I’m the daughter of Colombian Caribbean immigrants and was adopted into a Caucasian family as a child. When I had to fill out a demographic survey, I’d find my identities falling between the boxes. I didn’t know how to fit myself into the options and wondered why my answers mattered.
When I applied to college, I started to see how data shaped campus life: mentoring programs, subsidized housing options, and the work-study fellowship I received from the U.S. Department of Housing and Urban Development. I started appreciating that my voice and data, albeit imperfect, mattered. When we are visible and counted we gain many ways to shape the places, institutions, and systems that impact our lives.
The goal of the 2020 Census is to count every person in the United States. That helps us understand communities and guide the flow of resources for the decade following. We also use that data to put “one person, one vote” into practice: drawing electoral district maps that shape what communities any given elected official represents in the decade following. In 2021, Californians will have an opportunity to draw new electoral maps through an independent, citizen-led process.
One of U.S. democracy’s secrets has been that in most states, elected officials use the redistricting process to pick their voters. The dominant party simply draws their district maps behind closed doors, ensuring seats stay “safe” for parties and incumbents - not the people they represent. It’s no wonder so many voters aren’t sure their voice counts!
Luckily in 2011, California voters put redistricting in the hands of everyday people. I was one of the inaugural California Citizens Redistricting Commissioners: 14 Republicans, Democrats, and independents thrown together for a high-stakes experiment. In under eight months, we built a lean state agency, conducted a statewide public outreach process, drew 177 Assembly, Senate, Congressional, and Board of Equalization district maps, and certified them with a multi-partisan vote.
As the youngest Commissioner, it was quite a way to start a career in public service. I went from not knowing what redistricting was to serving as Chair in uncharted political and legal territory. It taught me more than I could have imagined about California’s diverse geography and demography, and about what it takes to work with people who are so different than me. As we approach the final year of a 10-year Commission term, I’m proud of the previously invisible neighborhoods with greater access to and influence over their elected representatives. I’m also inspired to know firsthand that everyday people, with a shared mission and resources, can innovate and lead!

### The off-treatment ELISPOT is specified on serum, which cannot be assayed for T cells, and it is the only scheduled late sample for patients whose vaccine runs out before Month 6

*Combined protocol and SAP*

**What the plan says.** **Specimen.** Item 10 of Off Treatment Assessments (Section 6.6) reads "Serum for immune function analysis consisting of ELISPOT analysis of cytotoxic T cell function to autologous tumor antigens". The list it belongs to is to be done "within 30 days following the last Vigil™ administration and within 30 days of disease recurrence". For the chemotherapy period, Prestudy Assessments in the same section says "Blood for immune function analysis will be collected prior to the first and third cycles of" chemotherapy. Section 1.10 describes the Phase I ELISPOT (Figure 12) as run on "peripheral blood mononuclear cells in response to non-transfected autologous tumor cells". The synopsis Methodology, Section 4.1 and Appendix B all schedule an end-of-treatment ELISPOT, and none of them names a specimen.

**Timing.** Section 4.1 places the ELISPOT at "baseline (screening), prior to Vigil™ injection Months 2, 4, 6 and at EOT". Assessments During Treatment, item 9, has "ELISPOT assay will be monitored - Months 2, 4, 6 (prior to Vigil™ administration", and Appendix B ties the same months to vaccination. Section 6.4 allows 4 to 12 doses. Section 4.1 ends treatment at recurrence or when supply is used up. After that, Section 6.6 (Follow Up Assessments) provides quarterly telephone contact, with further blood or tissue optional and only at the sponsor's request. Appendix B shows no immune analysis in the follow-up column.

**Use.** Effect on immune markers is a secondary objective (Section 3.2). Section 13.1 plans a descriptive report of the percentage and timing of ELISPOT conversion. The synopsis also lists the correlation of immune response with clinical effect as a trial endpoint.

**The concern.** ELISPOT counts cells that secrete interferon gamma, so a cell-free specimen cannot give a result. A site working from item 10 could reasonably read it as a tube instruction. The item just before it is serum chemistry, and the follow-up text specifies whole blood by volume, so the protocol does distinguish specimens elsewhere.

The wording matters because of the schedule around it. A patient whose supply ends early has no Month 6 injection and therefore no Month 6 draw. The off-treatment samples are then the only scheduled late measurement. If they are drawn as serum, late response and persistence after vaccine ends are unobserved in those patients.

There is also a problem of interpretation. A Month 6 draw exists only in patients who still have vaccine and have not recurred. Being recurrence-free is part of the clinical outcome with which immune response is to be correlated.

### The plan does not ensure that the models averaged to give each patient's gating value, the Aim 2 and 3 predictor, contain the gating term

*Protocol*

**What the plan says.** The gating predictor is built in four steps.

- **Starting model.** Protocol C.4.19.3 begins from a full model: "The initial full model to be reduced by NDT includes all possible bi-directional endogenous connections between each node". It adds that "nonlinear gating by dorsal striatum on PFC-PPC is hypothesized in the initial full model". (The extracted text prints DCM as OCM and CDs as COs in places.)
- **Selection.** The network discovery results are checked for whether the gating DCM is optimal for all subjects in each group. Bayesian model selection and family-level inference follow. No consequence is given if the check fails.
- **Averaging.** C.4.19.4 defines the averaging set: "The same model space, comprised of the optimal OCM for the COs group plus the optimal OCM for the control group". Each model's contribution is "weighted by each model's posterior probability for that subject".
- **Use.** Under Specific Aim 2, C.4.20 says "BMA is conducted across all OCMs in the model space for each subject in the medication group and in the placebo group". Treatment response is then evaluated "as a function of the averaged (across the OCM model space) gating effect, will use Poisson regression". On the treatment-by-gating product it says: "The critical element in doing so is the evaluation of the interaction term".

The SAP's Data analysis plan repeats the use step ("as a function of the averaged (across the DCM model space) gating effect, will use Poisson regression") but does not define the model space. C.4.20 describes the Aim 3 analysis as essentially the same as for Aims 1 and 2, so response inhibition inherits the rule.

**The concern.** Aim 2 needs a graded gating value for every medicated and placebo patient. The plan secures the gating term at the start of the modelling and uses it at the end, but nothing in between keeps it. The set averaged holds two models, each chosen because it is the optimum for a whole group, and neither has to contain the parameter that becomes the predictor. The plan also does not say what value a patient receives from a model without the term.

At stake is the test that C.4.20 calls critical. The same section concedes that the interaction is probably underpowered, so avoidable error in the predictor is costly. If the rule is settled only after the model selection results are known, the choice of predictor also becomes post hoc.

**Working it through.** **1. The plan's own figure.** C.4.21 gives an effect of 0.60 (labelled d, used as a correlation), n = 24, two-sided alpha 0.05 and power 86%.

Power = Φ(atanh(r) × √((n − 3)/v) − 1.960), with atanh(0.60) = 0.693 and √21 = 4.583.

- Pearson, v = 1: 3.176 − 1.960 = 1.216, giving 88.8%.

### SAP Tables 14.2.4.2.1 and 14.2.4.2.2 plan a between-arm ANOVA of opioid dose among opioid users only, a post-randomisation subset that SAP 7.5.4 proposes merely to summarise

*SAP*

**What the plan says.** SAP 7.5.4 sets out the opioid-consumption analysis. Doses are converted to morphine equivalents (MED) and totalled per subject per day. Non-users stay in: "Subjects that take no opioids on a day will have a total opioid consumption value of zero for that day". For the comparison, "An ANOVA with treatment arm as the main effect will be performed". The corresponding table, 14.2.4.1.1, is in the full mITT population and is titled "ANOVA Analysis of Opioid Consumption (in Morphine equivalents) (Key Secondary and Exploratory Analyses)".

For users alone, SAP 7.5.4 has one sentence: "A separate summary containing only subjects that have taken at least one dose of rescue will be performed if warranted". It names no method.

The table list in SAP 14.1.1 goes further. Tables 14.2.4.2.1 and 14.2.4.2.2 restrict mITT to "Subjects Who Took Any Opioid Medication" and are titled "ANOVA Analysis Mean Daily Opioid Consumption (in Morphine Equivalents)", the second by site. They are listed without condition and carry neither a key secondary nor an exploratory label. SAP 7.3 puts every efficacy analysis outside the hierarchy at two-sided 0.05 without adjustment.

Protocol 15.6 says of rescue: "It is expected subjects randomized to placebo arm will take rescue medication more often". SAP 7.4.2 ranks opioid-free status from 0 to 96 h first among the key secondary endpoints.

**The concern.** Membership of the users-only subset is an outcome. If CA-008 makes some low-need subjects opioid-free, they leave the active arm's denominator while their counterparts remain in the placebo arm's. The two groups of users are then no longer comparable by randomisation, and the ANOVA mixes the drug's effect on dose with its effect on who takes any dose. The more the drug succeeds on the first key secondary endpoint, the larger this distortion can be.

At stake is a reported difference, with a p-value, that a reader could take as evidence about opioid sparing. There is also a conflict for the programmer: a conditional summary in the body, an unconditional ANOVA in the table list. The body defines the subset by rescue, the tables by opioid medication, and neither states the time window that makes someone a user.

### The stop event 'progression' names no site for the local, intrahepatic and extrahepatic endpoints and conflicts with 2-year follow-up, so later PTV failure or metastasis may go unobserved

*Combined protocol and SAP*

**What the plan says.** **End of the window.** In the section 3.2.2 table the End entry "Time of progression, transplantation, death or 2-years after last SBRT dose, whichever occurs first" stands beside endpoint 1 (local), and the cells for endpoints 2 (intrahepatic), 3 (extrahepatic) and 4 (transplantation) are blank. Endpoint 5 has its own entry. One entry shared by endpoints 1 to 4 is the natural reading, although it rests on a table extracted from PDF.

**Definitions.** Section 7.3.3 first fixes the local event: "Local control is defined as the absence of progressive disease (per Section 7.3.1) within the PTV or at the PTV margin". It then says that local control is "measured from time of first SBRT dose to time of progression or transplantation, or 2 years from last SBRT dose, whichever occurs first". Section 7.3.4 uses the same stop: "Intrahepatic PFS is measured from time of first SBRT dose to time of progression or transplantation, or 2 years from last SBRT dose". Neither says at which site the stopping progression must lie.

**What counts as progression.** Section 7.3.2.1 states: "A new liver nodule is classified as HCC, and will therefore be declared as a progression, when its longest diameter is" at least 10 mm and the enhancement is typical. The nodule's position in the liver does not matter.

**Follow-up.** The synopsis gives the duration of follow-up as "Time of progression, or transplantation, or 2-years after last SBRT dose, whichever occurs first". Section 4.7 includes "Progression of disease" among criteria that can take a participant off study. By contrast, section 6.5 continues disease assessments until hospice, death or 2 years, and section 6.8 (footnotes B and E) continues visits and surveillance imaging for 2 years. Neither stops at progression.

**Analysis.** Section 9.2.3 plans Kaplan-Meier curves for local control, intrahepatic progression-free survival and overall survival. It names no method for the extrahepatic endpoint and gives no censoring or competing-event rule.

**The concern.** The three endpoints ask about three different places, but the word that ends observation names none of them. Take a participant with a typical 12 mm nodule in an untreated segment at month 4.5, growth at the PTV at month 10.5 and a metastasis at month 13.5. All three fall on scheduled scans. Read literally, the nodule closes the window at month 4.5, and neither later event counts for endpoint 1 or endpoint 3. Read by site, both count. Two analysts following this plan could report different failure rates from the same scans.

Other states have continued the redistricting reform movement. Inspired by a volunteer-driven, grassroots campaign led by Voters Not Politicians, Michigan voters passed a constitutional amendment in November 2018 to replace the state’s politician-controlled redistricting process with an Independent Citizens Redistricting Commission. Colorado, Missouri, and Utah are also implementing redistricting reforms approved last November.
National redistricting reform is critical to ensure the rules of the game are fair and that politicians have to serve voters, not the other way around. It means better representation of what matters most for thriving families and communities: good jobs, affordable housing, safe communities, better education, and ongoing voter and civic engagement.
Those of us in philanthropy still have a critical role to play here in California. Redrawing California’s electoral maps from the state down to the local level will depend on a fair and accurate Census. It will also require a great group of incoming Commissioners, and the outreach, education, technical assistance, and community engagement to shape their work. As Irvine learned the last time around, these activities take money. Luckily the cost is fairly modest when weighed against the 10-year return on investment.
Do you want to learn more about how redistricting shapes the rules of the game for all the issues our grantmaking shapes? In a standing room only session at the Southern California Grantmakers Public Policy conference last month, only one person in the room could name how and when their maps were drawn. In response to the demand, Philanthropy California and Grantmakers Concerned with Immigrants and Refugees are teaming up on May 28 to offer a Redistricting 101 webinar. Please join us and register here.
Then, when applications go live for California’s Citizens Redistricting Commission on June 10, please consider applying and encouraging a community partner to do the same! To learn more and sign up for updates, please go to www.shapecaliforniasfuture.com